Pad Kee Mao vs Pad See Ew Differences

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Pad kee mao vs pad see ew are two delicious Thai noodle dishes enjoyed all over the world. In this post, we’ll explore the differences between them, from flavors and preparation to ingredients. Discover your favorite noodles now!

Pad kee mao vs pad see ew: comparison of two Thai noodle dishes.

Don’t miss out on my delicious pad kee mao recipe or try drunken mama noodles for a twist using instant noodles!

Prefer pad see ew? Try one of my popular recipes for pad see ew shrimp or beef pad see ew.

Pad kee mao vs pad see ew ingredients

At first glance, pad kee mao and pad see ew might look alike, but their flavors couldn’t be more different. These two dishes stand out because of the unique, classic ingredients that give each one its signature taste.


Noodles in pad see ew: The traditional noodles in pad see ew are wide, flat rice noodles called sen yai. These fresh noodles are chewy and slippery, which allows them to absorb the sweet and savory soy sauce used in pad see ew.

Close-up of homemade Thai sen yai noodles prepped for stir-frying.

Tip: Pad see ew can also be made using thin rice vermicelli (sen mee), as done in my recipe for sen mee pad see ew.

Noodles in pad kee mao: Pad kee mao, or drunken noodles, typically use the same wide rice noodles as pad see ew. However, if you don’t have wide rice noodles on hand, you can easily substitute them with the thinner rice noodles used in pad Thai.

Flavors and sauces

Both dishes are known for their rich flavors and delicious stir-fry sauce.

Pad see ew flavors: Pad see ew is popular for its balance of sweet and savory, thanks to its combination of dark soy sauce and other seasonings. The sauce coats the fresh noodles, vegetables, and protein, creating a slightly caramelized taste with hints of smokiness from the high-heat stir-fry.

Pad see ew shrimp cooking in wok.

Pad kee mao flavors: Pad kee mao is popular for its bold, spicy, and aromatic profile. The flavors come from a mix of soy sauce, oyster sauce, fish sauce, fresh chilies, garlic, peppercorns, and Thai basil. This combination results in a dish that’s spicy, fragrant, and incredibly satisfying.

Pad kee mao ready in a wok.

Did you know that in Thailand, drunken noodles are said to be the perfect hangover cure? This dish is not only easy to make, but also versatile – you can toss in whatever ingredients you have in your fridge!


In both pad see ew and pad kee mao, you can choose your favorite vegetables to add a personal touch. However, these are the traditional vegetables typically used in each dish.

Pad see ew includes Chinese broccoli (gai lan), which adds a nice crunch and slightly bitter taste. Garlic and often onion are also added to enhance the flavor.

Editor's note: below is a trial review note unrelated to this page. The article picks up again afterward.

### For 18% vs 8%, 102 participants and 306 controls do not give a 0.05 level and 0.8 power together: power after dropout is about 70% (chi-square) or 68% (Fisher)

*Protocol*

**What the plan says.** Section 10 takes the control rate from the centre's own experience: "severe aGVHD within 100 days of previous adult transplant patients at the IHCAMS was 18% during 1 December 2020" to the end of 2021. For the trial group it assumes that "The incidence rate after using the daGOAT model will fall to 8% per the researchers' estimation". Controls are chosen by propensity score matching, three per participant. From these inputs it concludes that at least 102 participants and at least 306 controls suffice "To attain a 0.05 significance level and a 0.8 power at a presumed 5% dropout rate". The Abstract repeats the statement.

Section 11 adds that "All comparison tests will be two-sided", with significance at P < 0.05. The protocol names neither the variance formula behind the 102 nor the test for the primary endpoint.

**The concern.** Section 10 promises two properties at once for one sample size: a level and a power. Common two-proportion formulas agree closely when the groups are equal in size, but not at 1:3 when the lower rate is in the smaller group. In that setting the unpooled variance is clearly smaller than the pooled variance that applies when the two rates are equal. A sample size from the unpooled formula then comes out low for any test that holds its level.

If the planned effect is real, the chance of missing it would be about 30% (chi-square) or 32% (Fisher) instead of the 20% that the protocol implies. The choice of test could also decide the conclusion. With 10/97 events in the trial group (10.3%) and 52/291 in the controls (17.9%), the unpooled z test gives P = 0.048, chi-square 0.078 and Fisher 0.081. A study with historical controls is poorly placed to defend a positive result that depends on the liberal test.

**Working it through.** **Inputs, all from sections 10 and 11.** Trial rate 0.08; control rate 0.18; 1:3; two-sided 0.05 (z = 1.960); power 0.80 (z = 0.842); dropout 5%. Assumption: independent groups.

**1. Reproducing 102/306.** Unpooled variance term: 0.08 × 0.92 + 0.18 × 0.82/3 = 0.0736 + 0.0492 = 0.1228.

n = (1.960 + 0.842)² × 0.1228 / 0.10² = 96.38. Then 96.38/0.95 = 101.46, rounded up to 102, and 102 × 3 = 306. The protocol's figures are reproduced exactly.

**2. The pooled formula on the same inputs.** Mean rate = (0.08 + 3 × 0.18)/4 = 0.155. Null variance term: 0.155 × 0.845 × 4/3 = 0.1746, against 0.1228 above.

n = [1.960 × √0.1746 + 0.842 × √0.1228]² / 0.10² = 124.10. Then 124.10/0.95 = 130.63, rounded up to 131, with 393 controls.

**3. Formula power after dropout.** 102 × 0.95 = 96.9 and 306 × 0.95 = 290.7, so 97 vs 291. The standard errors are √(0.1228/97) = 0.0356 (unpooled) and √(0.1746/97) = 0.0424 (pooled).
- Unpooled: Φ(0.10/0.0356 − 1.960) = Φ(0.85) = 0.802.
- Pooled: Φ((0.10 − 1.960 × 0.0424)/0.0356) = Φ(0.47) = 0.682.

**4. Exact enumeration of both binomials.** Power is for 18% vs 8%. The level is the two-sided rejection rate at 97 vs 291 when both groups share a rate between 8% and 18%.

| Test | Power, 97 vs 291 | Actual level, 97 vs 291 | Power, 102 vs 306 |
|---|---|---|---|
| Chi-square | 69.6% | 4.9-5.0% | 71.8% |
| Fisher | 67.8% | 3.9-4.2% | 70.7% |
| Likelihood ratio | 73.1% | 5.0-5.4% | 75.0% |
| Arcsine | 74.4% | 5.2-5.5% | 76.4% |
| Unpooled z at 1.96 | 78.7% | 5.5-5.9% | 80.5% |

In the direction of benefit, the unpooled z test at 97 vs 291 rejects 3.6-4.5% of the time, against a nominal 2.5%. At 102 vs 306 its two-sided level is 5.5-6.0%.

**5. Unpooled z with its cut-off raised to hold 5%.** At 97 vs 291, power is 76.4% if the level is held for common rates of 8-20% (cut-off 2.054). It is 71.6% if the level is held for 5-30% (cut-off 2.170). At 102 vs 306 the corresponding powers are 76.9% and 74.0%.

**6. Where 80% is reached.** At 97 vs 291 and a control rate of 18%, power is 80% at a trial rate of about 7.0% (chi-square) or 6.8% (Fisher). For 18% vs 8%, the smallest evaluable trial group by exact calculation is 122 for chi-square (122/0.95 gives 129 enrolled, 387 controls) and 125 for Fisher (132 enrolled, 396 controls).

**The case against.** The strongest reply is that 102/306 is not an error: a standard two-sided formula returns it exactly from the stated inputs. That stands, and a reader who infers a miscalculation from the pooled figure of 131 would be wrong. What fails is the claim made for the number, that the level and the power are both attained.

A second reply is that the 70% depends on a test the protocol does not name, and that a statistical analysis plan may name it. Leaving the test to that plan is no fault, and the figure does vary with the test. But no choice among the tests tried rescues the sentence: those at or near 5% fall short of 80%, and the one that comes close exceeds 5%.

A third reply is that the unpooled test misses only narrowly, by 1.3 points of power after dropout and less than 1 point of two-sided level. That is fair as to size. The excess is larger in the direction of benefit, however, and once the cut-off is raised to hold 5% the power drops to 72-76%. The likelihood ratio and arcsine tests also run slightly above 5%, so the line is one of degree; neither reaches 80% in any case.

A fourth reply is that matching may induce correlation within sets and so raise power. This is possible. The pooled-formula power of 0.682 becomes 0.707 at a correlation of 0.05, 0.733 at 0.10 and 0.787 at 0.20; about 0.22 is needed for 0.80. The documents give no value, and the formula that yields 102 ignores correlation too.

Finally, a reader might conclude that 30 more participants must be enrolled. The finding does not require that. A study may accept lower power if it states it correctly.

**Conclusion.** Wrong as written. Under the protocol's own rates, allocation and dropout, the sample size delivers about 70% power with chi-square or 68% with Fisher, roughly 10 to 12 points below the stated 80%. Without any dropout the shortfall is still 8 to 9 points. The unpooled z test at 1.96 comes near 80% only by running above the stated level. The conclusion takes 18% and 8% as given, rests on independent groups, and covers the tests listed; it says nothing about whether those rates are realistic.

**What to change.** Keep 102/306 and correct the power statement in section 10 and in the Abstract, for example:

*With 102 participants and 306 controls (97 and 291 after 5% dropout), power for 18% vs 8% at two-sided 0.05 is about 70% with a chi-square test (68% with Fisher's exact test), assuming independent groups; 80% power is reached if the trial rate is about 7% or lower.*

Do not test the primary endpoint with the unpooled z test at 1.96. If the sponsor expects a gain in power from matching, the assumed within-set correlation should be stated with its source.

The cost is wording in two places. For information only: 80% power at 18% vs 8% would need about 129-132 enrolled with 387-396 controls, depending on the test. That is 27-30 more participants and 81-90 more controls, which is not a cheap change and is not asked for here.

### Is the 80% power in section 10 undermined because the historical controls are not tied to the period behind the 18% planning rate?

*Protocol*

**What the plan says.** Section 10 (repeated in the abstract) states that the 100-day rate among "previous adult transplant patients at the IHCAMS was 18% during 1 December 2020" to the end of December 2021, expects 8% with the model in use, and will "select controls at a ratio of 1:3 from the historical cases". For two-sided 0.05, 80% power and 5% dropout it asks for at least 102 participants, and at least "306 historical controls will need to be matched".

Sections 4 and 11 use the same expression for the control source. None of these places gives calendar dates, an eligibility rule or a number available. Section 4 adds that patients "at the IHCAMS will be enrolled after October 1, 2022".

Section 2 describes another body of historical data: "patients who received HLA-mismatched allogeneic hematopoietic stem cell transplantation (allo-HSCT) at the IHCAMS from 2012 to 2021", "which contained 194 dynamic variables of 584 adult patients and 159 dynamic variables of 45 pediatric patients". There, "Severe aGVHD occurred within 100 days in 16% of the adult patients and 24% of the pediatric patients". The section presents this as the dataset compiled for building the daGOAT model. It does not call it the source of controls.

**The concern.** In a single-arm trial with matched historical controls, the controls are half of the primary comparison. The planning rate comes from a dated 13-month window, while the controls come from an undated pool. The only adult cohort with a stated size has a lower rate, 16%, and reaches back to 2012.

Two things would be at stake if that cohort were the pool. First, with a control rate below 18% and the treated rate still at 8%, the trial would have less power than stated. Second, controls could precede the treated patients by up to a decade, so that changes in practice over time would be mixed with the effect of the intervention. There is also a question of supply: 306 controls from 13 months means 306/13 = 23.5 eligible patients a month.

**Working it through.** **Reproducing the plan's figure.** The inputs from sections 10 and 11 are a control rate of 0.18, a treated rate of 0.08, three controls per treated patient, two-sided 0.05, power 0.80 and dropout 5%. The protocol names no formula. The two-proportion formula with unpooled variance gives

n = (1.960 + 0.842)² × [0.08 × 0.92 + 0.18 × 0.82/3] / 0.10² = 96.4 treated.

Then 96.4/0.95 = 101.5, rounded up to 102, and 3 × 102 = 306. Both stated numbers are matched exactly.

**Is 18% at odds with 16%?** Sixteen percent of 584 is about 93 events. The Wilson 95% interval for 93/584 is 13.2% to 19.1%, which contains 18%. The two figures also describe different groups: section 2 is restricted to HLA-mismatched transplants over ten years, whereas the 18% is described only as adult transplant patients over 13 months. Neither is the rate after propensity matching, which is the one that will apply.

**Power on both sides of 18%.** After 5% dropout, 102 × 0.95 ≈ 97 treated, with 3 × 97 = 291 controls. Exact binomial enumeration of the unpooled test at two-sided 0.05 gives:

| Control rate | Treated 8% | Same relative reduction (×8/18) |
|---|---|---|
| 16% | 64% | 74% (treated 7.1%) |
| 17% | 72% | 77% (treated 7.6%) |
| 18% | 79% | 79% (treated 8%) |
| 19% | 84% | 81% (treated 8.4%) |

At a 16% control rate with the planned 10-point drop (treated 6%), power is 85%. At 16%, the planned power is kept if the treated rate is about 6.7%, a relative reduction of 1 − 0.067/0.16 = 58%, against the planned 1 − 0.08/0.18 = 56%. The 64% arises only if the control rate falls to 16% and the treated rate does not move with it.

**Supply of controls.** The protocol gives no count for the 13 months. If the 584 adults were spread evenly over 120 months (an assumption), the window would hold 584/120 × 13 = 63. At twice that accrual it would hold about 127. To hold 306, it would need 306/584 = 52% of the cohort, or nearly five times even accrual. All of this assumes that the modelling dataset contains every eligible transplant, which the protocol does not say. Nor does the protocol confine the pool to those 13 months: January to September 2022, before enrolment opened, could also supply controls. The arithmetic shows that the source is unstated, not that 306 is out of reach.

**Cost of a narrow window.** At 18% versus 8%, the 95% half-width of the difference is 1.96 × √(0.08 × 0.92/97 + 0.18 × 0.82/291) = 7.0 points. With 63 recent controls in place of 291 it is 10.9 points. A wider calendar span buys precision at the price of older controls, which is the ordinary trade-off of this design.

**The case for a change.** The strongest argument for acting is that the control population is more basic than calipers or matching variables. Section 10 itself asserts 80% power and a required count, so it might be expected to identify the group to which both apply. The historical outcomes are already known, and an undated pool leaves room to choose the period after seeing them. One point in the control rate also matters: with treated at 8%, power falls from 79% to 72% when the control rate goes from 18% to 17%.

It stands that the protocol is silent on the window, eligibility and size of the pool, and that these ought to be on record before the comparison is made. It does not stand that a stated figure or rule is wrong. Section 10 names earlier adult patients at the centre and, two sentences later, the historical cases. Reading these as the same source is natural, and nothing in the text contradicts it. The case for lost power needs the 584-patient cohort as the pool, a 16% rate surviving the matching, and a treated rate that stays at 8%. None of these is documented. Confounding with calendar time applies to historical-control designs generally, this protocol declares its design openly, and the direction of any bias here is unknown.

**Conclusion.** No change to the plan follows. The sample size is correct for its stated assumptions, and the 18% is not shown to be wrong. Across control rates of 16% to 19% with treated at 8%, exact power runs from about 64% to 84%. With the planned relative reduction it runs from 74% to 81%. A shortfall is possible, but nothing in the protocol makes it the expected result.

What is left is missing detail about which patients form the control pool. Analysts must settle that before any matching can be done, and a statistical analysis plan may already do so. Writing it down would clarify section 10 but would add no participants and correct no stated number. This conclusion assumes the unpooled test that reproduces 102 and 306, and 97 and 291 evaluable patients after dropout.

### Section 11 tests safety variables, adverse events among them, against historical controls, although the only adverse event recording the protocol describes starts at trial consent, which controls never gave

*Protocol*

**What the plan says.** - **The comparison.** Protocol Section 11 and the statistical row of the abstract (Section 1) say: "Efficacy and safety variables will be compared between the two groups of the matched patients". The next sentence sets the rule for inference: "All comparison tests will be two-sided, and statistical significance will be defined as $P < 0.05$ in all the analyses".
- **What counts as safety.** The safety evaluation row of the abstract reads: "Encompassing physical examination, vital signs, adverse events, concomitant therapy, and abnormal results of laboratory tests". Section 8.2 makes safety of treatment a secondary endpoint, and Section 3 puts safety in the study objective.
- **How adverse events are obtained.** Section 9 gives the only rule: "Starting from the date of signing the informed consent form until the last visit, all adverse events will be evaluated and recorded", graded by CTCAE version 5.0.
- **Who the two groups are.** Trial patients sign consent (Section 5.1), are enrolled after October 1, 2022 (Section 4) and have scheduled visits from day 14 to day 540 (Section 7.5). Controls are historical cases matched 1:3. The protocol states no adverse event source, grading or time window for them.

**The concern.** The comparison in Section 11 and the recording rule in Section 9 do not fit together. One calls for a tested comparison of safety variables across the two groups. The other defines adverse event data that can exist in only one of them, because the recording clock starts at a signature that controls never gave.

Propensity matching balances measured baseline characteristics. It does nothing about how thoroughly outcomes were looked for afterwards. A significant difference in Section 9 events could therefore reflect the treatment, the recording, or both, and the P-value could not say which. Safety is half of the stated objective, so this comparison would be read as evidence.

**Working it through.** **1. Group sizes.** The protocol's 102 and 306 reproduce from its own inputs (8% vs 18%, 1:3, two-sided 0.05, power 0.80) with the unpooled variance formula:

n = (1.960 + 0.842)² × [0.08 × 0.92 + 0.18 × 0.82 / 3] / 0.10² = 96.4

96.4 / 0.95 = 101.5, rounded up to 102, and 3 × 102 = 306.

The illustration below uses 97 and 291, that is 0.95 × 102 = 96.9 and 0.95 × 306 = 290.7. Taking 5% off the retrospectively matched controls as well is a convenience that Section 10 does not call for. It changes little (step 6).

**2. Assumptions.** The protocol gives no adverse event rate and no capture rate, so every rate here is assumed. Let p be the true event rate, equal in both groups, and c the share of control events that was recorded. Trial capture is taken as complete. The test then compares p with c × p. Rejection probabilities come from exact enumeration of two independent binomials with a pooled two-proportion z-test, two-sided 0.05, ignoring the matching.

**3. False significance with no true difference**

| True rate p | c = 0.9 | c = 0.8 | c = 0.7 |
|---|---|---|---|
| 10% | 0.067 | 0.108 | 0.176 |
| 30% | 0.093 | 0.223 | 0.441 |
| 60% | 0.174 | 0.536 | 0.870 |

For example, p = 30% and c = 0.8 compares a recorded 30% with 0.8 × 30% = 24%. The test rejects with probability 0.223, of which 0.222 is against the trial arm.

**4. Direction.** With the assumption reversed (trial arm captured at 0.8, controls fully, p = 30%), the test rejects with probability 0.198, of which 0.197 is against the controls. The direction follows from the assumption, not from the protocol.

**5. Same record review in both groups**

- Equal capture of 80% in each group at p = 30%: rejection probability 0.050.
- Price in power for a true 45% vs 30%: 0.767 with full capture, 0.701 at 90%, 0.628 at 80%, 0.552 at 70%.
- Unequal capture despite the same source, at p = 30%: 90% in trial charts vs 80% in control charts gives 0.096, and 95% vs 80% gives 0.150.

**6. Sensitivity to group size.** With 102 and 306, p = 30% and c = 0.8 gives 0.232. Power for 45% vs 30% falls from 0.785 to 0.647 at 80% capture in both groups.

Ingredients for chicken pad see ew labeled: vegetables, fresh wide rice noodles, white pepper, rosdee flavor seasoning, eggs, dark soy sauce, white sugar, oyster sauce, and chicken.

Pad kee mao is typically stir-fried with a variety of fresh vegetables that add flavor and texture.

Popular vegetables in pad kee mao are baby corn and carrots. Holy basil, black peppercorns, and fresh chili peppers are essential ingredients, providing the dish with its signature spicy and aromatic kick.

Top-view of ingredients for pad kee mao recipe: fish sauce, sugar, oyster sauce, soy sauces, chicken, vegetables and herbs, and rice noodles.


Both street food dishes can be made with different proteins, making them highly versatile and suited for every taste.

You can choose from meats like chicken, pork, and beef. For seafood options, shrimp and squid are the most popular choices.

Tofu is also a great alternative for vegetarian noodles.

Pad see ew vs pad kee mao calories

The calorie count for pad kee mao vs pad see ew greatly based on the ingredients used and their proportions. On average, pad see ew has around 450 calories per serving, while pad kee mao averages about 400 calories per serving.


Pad kee mao

  • Preparation: Pad kee mao, or drunken noodles, are stir-fried quickly at high heat with fresh vegetables, protein, and a spicy sauce.
  • Noodles: This dish typically uses wide, fresh rice noodles, but thin rice noodles, like those in pad Thai, can also be used.
  • Flavor: Pad kee mao is known for its bold, spicy flavors with aromatic holy basil and fresh chilies.
  • Sauce: The stir-fry sauce is a mix of soy sauce, fish sauce, oyster sauce, and fresh chilies.
Close-up of spicy pad kee mao chicken with green peppercorns, red chilies, and baby corn on a white plate with chopsticks.

Pad see ew

  • Preparation: Pad see ew is stir-fried at high heat with Chinese broccoli, garlic, onion, protein, and a sweet-savory soy sauce mix.
  • Noodles: This dish typically uses wide, flat rice noodles, though thin rice vermicelli or other noodles can also be used.
  • Flavor: Pad see ew features a blend of sweet and savory flavors with a slightly caramelized taste.
  • Sauce: The sauce is a mix of dark soy sauce and Thai seasonings.
Close-up of pad see ew chicken with vegetables.

More Thai noodle comparisons


Thai noodles are diverse and full of flavor. Do you crave the spicy kick of pad kee mao or the sweet and savory balance of pad see ew? Share your favorite in the comments! Follow me on social media: FacebookInstagram, and Pinterest.

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